Tragic heroes Manchester has produced quite a few big names over the years. Emmeline Pankhurst, for example, founder of the suffragette movement, which fought for equal rights for women – in particular, indeed, women’s suffrage. To achieve their aims, the suffragettes did not stick to demonstrations. They chained themselves at the fence near the Houses of Parliament, started fires, smashed shop windows and destroyed municipal property. When captured, they would often go on hunger strike. Eventually, the movement would reach its aims in July 1928. Sadly, Emmeline Pankhurst was not there to celebrate; she had died a few weeks earlier. She is commemorated by a statue in St Peter’s Square.
Pankhurst was not the only tragic hero that Manchester has produced. What to think of Alan Turing, the father of computer science and the brain behind the Enigma machine, which decoded the secret German military messages during the Second World War, an achievement that may have shortened the war by two years. Turing was arrested in Manchester in 1952 on suspicion of having had sex with another man, which was illegal at the time. He suffered imprisonment and a hormone treatment. In 1954 he committed suicide. He has since been fully rehabilitated and a road has been named after him in Manchester. He also has a statue in Sackville Gardens.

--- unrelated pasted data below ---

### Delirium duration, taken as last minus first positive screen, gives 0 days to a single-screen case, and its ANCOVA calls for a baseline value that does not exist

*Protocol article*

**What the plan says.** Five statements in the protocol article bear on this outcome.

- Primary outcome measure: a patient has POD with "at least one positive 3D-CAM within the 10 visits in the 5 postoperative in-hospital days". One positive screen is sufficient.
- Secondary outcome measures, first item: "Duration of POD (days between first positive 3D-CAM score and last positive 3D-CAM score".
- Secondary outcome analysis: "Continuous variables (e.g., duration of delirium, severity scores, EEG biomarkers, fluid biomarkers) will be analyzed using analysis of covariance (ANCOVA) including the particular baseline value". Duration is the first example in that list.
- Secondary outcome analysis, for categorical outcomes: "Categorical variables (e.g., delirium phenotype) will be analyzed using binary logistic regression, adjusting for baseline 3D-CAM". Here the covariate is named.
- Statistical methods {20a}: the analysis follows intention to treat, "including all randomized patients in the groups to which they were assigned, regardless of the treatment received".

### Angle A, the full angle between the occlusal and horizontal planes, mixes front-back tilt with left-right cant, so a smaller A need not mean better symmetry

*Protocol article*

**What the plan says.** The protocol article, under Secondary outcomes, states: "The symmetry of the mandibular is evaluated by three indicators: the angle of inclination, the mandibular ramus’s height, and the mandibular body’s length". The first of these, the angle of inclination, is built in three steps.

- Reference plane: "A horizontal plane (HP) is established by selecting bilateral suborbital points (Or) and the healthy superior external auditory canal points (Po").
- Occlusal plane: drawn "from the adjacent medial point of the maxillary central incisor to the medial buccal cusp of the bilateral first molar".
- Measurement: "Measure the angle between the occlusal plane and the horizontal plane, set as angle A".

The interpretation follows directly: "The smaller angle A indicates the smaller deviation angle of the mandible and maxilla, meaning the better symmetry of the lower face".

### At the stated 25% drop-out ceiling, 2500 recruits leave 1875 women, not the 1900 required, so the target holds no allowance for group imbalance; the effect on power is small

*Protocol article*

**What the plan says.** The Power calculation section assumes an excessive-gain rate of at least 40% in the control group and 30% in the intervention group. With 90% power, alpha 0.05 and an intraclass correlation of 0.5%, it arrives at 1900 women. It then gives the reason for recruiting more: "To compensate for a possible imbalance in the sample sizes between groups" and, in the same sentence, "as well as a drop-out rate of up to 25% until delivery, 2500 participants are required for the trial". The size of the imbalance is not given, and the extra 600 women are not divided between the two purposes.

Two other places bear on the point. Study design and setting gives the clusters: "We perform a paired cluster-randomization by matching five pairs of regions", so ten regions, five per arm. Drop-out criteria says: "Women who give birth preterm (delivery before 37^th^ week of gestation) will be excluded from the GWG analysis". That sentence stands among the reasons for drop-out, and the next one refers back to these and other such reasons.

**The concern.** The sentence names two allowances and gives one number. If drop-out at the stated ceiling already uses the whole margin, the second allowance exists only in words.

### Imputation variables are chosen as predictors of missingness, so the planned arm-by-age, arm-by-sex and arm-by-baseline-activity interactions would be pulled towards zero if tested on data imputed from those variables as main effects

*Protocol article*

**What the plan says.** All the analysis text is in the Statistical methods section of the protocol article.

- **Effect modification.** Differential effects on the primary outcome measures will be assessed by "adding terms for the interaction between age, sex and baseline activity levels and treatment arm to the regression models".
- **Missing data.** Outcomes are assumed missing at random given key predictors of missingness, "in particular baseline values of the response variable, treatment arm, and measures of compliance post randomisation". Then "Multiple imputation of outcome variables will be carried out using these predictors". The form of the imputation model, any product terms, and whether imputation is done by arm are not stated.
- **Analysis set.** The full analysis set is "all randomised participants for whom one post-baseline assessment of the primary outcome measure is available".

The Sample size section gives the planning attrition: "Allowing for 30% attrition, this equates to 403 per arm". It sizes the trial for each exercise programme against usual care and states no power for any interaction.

Number One Grandmother
In Faulkner Street, we walk underneath the paifang: the gateway that marks the beginning of Chinatown.
While we are studying the gate, a man has approached us, introducing himself as Chan. He is a business student in the United States and is presently staying with his parents in his city of birth for a few weeks.
”My grandparents were from Hong Kong. They were farmers and moved from the New Territories to here in the 1960s. You know, Britain was our motherland at the time. We were a British Crown Colony. My grandparents went to Manchester because we have family here in Chinatown. Sorry, I hope I’m not intrusive?”